Climate change is a major challenge for humanity, but also a business opportunity. "Without forestry and the forest industry integrated into it, Finland would have almost nothing. Finland is a leading forestry country, and it is important to be a pioneer in ensuring that Finland is at the peak of resource efficiency. At the same time, we must strive to be able to make more valuable products with the resources we use – products that replace plastic, which in turn directly contributes to the massive climate crisis. Finland must be a pioneering country that shows what can be done with the forest, while at the same time taking care of conservation, biodiversity, the return from owning forests, and a better future than we have today. The valuable forest must be able to be used and protected at the same time as diversifying the related industries. Finland must play a major role in solving the nature reserve and climate problem." Häggblom highlights.


The aim of restoration is to speed up the process of returning the man-made environment to its natural state. The aim is to achieve development that will safeguard a more diverse range of species. What impact is the much talked about restoration regulation expected to have on forest funds and individual forest owners? "The idea of restoration is right for biodiversity, but the implementation and the different figures, targets and costs associated with it, especially in the early stages, were thoughtless and not based on research or science. This is not the right basis for restoration, because nature is dynamic and constantly renewing itself." says Häggblom. Even before the regulation came into effect, forests owned by United Bankers’ funds had already undergone voluntary restoration measures, such as the restoration of a stream last year. In addition, there are plans to restore underproductive peatlands to bogs, among other things. Recent studies by the Natural Resources Institute Finland also show that the forest sector has succeeded in doing a lot of good and increasing biodiversity.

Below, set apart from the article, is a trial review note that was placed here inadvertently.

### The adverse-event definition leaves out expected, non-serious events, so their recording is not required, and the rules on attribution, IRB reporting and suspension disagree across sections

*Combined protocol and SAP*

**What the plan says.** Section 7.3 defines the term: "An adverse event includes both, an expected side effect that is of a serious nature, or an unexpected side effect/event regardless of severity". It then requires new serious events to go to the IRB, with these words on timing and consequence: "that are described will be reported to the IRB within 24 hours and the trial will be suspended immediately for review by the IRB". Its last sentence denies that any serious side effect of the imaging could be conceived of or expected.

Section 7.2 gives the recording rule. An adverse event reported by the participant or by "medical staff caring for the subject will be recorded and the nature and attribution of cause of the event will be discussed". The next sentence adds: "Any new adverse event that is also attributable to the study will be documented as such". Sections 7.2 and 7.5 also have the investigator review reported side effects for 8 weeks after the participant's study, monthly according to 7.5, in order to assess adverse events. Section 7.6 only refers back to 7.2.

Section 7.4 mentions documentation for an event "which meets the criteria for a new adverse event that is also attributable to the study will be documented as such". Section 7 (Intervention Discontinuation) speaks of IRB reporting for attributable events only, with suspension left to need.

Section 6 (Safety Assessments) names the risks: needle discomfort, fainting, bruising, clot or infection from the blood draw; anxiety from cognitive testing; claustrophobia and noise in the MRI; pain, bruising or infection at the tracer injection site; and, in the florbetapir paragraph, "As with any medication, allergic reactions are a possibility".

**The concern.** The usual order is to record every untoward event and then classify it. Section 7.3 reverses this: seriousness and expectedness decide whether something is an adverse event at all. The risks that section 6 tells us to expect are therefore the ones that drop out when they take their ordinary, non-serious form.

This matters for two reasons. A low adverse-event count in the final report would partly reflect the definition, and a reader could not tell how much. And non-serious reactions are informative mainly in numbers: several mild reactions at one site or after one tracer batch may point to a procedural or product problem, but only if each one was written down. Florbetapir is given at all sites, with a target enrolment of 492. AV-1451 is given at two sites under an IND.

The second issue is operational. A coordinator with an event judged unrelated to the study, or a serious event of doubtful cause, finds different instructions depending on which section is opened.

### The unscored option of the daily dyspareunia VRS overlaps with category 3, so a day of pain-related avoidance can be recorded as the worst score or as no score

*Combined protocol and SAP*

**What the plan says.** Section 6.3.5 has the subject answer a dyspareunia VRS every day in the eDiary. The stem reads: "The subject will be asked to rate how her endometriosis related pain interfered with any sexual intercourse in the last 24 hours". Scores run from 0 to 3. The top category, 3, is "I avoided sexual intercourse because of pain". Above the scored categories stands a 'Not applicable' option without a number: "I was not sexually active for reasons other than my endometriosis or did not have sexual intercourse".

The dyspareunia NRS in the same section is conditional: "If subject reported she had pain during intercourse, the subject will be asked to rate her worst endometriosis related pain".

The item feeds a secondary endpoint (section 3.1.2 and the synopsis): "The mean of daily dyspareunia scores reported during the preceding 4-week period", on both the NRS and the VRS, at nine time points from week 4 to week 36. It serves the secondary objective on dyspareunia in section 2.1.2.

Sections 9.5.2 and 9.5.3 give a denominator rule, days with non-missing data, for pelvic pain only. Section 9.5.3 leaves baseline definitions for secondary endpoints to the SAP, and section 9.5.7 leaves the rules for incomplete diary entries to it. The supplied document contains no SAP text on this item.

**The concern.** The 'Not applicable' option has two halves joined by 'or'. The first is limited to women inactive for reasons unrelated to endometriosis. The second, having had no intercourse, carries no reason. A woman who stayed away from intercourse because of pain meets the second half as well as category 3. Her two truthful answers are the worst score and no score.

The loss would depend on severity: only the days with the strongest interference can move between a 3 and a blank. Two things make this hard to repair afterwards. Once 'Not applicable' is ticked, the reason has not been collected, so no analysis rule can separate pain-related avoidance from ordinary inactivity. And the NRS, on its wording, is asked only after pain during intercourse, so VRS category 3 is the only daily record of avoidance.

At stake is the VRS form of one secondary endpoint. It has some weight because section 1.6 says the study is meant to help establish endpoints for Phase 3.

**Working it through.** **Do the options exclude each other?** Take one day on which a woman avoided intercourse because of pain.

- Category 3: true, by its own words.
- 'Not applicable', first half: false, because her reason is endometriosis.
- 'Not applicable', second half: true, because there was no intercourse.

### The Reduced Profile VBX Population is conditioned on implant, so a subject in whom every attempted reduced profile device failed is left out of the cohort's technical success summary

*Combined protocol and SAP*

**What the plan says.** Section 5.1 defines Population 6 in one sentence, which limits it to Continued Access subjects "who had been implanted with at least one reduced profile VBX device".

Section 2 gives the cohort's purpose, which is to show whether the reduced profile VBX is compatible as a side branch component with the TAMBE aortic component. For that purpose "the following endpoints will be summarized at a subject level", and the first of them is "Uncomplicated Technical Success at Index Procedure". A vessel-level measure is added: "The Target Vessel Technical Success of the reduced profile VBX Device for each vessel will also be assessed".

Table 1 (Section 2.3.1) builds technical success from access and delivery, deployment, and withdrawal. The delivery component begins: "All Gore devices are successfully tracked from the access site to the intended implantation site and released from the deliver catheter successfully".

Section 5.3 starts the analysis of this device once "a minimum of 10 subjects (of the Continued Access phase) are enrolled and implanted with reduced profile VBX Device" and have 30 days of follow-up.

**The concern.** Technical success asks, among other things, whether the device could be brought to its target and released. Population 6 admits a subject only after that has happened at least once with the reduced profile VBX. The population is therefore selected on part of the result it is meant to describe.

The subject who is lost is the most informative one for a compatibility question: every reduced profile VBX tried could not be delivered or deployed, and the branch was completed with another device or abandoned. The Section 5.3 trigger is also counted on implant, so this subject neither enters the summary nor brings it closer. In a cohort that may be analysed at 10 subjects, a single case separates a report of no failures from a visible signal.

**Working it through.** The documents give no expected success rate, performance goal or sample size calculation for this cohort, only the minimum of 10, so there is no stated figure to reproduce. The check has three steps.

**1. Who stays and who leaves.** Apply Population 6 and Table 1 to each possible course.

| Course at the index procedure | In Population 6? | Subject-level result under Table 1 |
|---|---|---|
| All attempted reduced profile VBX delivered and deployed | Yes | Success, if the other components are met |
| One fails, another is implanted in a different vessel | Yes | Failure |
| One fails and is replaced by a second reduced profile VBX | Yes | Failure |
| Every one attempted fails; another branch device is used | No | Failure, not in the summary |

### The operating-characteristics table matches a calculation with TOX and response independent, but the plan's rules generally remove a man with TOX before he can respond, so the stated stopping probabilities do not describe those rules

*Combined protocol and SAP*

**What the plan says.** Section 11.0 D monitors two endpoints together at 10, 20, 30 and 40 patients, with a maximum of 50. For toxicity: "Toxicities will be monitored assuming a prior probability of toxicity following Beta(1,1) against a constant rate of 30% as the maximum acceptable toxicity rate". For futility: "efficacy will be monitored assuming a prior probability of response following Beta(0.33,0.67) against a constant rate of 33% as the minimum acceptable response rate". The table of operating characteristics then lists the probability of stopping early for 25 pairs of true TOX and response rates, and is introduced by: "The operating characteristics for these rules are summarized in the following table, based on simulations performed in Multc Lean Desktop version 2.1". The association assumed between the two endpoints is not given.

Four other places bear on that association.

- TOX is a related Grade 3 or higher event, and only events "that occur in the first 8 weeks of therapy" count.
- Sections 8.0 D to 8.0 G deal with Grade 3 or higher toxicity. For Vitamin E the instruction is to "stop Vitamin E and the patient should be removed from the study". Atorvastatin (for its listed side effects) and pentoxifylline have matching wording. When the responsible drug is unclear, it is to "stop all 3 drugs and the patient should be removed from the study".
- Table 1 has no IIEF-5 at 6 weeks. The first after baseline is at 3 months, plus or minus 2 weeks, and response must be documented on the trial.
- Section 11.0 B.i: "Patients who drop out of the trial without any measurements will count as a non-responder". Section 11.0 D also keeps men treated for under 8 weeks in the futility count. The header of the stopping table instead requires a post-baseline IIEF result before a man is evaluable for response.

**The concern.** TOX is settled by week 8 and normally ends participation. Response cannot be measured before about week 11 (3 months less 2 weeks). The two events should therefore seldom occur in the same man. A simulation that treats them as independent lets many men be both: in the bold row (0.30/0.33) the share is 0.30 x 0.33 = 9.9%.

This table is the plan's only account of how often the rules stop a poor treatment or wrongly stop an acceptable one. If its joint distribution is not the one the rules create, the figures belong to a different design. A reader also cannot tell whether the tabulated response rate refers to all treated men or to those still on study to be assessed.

Through its three forest funds, United Bankers owns approximately 164,000 hectares of forest land in Finland and the Baltics. In addition to reforestation, increasing the proportion of decaying and broadleaved trees in forests is an important way of halting the loss of natural resources. In addition, the funds will seek to identify other biodiversity indicators that can be used to demonstrate to investors that the right and measurable actions are being implemented in the forests owned by the funds. "The biodiversity potential of the United Bankers’ funds is very high. I believe that in ten years' time we will be able to show that biodiversity is worth paying for." emphasizes Rainer Häggblom.




Marjo Åström

Investor Relations Manager, United Bankers Plc